Gan Mai Da Zao Wan is a Chinese formula from the Jing Gui (The Golden Cabinet), a medicine text written by Zheng Zhong-Jing in 220 AD. Â It is in the Calm Spirit category and its strategy is to tonify Heart Yin and Blood deficiency as it calms the spirit. It is also addresses digestion.
(It never ceases to amaze me that we are using formulas written 1800 years ago, and they are more relevant than ever.)
Gan Mai Da Zao Wan is specifically used for what is called ‘restless organ syndrome’. There isn’t an exact analogous syndrome in the West, but it can be compared loosely to worry, an over-active, racing mind, and anxiety. Any excessive emotion can injure the body (and in fact is the only internal cause of disease in Chinese medicine), and in this case it injures the Heart fluids of blood and Yin. The Heart houses the mind and spirit, so when the foundational Yin and blood are deficient, the Shen or spirit cannot be held in check, thus mental-emotional symptoms get even more out of whack. It’s a vicious cycle.
Gan Mai Da Zao Wan is incredibly simple, containing herbs just three herbs, two of which are food herbs.
- Fu Xiao Mai – Sprouted wheat berries – Triticum spp.Poaceae (Grass, often called Gramineae) family.
- Da Zao – Jujube dates – Ziziphus jujuba, Rhamnaceae (Buckthorn) family.
- Gan Cao – Licorice – Glycyrrhiza glabra, Fabacea (Legume) family.
I was inspired by the overall concept of using a grain, a berry and licorice like Gan Mai Da Zao Wan, to create an herbal tea blend to calm the spirit and simultaneously restore a stressed-to-the-limits nervous system. Specifically, shot adrenal glands from overwork. The adrenals are more akin to the Kidney in Chinese medicine, so my inspired tea is not completely analogous, but that is to be expected.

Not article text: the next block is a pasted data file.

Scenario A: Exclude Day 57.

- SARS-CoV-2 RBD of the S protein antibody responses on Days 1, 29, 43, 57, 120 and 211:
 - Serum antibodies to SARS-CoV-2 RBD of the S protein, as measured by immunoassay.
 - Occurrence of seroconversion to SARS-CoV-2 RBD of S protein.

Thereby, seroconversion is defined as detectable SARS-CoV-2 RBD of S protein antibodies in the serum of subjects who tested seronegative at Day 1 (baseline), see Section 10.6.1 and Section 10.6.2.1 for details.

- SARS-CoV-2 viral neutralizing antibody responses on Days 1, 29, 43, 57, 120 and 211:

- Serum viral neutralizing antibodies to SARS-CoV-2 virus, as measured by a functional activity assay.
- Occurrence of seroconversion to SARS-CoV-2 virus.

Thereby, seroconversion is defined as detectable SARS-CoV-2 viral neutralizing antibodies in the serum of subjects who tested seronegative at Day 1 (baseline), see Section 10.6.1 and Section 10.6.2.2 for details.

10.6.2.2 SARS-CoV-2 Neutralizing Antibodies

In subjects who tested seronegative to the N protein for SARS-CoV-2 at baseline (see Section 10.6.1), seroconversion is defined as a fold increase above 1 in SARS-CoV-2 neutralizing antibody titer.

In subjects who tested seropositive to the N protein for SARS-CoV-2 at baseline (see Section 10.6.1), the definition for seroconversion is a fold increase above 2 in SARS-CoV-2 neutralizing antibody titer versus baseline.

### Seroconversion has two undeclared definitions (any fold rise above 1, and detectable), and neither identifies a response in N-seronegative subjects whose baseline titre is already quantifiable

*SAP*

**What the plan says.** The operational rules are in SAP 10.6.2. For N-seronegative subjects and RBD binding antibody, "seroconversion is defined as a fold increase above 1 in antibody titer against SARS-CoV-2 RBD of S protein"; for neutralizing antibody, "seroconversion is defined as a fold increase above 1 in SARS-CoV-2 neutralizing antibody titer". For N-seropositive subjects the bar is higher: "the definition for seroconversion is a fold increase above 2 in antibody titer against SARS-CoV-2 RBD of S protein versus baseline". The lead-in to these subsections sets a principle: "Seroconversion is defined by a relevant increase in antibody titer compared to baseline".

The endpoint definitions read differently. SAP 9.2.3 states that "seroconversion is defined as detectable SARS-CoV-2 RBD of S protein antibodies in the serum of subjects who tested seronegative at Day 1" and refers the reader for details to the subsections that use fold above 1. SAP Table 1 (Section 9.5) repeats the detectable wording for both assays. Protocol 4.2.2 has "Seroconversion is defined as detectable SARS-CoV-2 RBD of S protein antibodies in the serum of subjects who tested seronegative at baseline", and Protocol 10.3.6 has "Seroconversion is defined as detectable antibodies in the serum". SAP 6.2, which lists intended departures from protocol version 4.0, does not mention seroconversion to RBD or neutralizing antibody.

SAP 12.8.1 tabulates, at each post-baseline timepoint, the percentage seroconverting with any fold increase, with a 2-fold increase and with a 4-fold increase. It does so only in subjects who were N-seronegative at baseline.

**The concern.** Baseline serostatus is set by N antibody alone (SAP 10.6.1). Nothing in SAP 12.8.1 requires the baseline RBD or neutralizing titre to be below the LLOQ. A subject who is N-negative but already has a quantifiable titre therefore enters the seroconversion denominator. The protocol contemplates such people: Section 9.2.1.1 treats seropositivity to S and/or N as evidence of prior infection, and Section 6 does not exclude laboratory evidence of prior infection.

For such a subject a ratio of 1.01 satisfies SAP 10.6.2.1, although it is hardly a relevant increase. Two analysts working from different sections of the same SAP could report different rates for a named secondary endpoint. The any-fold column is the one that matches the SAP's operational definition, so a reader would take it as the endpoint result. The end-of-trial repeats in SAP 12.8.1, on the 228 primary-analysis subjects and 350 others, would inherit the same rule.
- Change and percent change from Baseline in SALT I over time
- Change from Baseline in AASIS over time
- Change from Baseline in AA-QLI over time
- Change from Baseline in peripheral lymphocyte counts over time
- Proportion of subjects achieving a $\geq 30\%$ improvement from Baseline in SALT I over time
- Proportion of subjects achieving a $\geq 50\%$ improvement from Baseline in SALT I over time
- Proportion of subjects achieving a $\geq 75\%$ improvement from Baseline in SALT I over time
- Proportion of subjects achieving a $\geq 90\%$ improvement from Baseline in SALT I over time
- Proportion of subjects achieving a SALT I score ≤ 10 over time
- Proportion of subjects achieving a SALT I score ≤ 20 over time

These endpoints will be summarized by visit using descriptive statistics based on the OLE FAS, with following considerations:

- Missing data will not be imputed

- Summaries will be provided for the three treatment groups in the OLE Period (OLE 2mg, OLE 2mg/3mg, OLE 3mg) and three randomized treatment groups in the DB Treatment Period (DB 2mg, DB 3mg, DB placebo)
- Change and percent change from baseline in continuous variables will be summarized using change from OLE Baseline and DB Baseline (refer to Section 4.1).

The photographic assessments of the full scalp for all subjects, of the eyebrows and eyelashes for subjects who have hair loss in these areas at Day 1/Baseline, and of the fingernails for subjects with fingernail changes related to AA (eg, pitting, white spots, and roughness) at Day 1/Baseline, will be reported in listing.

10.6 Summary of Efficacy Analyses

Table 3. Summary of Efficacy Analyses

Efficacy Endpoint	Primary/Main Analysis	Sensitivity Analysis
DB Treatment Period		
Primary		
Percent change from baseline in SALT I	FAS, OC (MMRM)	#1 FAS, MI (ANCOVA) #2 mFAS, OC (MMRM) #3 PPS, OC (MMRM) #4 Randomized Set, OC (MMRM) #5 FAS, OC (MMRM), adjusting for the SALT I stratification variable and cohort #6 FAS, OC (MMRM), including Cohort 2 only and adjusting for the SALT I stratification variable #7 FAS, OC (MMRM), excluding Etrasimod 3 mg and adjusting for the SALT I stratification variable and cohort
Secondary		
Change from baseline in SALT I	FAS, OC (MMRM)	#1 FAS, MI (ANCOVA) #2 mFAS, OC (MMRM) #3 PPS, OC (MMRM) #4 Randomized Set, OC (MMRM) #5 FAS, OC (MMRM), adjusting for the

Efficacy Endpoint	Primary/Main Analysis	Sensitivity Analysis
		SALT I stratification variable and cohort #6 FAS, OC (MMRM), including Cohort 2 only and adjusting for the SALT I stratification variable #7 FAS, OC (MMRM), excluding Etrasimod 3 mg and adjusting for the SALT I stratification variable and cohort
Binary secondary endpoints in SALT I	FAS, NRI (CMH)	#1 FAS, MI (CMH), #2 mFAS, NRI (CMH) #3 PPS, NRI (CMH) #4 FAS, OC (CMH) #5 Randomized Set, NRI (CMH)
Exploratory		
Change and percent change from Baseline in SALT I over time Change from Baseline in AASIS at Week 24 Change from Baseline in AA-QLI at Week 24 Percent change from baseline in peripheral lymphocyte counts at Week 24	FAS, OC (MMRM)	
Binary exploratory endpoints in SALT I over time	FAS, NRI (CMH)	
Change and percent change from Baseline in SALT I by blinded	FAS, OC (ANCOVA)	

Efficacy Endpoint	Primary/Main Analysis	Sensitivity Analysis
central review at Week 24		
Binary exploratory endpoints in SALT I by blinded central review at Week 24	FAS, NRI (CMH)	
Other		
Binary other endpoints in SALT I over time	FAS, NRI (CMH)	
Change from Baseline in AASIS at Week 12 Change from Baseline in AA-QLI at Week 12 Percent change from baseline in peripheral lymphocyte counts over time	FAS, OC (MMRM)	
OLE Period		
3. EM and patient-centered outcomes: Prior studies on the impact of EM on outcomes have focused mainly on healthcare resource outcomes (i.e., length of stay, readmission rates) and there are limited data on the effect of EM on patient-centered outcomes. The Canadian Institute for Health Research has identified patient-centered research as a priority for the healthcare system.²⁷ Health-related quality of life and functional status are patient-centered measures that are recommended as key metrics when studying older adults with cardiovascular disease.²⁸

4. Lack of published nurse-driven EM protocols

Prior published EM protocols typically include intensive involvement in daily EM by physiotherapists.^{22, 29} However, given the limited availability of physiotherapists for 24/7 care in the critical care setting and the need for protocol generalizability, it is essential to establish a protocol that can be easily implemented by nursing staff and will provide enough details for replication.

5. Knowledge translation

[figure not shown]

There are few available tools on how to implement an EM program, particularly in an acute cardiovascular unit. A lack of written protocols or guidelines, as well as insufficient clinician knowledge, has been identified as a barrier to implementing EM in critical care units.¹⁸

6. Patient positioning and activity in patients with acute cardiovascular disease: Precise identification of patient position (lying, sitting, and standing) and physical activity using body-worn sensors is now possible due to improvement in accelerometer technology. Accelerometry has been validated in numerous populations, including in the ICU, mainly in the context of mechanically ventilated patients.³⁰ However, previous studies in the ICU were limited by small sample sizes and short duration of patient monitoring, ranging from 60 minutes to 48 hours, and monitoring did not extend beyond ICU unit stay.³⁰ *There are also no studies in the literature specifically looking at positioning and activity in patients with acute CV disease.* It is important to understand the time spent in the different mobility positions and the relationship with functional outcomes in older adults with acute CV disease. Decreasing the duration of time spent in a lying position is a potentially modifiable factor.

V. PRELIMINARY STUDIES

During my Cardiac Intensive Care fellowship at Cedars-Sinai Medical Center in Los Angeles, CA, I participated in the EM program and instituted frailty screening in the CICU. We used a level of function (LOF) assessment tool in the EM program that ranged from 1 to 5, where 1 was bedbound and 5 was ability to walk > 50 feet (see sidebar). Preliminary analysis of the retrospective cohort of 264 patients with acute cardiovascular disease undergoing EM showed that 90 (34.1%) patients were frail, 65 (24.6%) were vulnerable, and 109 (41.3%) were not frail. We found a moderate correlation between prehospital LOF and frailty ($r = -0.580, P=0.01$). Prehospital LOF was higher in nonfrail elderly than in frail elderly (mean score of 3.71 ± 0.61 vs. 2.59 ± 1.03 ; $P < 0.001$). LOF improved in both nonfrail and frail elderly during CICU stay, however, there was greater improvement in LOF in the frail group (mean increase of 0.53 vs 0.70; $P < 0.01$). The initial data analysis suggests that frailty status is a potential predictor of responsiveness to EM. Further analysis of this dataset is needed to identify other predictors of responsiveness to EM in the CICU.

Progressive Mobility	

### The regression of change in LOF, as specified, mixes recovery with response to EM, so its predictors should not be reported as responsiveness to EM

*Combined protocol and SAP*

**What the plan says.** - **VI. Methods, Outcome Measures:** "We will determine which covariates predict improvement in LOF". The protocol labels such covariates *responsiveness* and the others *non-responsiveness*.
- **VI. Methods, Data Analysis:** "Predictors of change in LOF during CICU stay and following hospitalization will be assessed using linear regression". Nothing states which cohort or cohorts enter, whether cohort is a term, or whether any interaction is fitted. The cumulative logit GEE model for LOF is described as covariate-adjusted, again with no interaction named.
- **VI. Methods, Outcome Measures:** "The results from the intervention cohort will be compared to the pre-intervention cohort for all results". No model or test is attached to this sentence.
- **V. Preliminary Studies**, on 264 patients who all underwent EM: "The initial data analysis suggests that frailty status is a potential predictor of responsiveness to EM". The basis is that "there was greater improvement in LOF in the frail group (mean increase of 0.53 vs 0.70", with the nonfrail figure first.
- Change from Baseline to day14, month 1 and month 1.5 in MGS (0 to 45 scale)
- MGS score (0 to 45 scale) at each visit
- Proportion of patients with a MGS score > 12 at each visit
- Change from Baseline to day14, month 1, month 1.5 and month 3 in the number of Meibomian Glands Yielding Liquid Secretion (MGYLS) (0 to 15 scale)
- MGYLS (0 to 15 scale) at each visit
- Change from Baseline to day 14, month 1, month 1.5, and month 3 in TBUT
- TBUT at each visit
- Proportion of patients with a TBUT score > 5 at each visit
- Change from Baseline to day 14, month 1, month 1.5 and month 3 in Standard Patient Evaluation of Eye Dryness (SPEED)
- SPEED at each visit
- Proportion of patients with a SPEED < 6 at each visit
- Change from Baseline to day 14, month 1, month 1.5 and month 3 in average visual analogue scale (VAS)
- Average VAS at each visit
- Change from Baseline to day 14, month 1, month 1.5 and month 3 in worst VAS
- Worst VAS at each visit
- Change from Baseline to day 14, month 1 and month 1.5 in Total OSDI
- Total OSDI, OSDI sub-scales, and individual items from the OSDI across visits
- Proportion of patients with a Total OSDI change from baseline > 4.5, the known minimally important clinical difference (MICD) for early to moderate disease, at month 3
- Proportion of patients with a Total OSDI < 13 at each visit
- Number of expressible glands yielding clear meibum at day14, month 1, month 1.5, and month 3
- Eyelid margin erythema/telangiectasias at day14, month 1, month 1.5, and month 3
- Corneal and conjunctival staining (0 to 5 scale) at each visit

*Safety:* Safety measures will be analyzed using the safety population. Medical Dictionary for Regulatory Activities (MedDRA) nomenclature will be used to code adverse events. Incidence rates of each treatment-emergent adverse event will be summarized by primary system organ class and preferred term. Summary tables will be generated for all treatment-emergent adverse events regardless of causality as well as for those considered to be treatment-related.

A nourishing grain provides bodily support through the digestive interface. Both Gan Mai/Wheat and Milky Oats enter the Spleen/Stomach and are nourishing and nutrient rich. They both have spirit calming actions, too.
Da Zao/Jujube and Hawthorn Berry are red (the color associated with the heart and blood) and tonify. Da Zao enters the Spleen and Stomach, but can indirectly tonify the Heart and blood because the Earth organs (the Spleen and Stomach) a major source of blood production. After the Earth organs have transformed food and drink into Blood, it is sent to the Heart to be distributed in general circulation.
In Western herbalism, Hawthorn is of course used for supporting the heart and circulation of blood. In brief, it relaxes the capillaries and promotes free and smooth flow of blood. The Hawthorn used in Chinese herbalism is a different species but very similar; it’s main use is to promote the digestion of heavy, rich and fatty foods, which in turn keeps the arteries free of gunk and the heart healthy.
Both versions have licorice, a tonifying and harmonizing adaptogenic herb. I added another adaptogen, Holy Basil/Tulsi, to support the ability to withstand constant onslaught of stress and improve cerebral circulation and memory (Winston, p169). Memory and concentration is associated with the Heart in Chinese medicine, so it fits in this formula concept quite well. Plus, Holy Basil/Tulsi tastes and smells yummy (it’s in the mint family, after all!).
Nourishing Milk Oat Tea Blend
- Milky Oats – Avena sativa, Poaceae (Grass, often called Gramineae) family.
- Hawthorn Berry – Crataegus spp, RosaceaeÂ (Rose) family.
- Licorice – as above.
- + Holy Basil/ Tulsi – Ocimum tenuiflorum, Lamiaceae (Mint) family.
I drank this tea almost daily for four weeks and noticed my retention of my studies was improved. It usually takes me about three months to feel the effects of adaptogens in reducing my stress level, mostly because I add more and more stress to my plate constantly while in school. That’s just me, though. Maybe it would take less time for someone else. I made it a quart at a time, and let it steep overnight to thoroughly extract the goodness. The tea was quite refreshing and plenty sweet.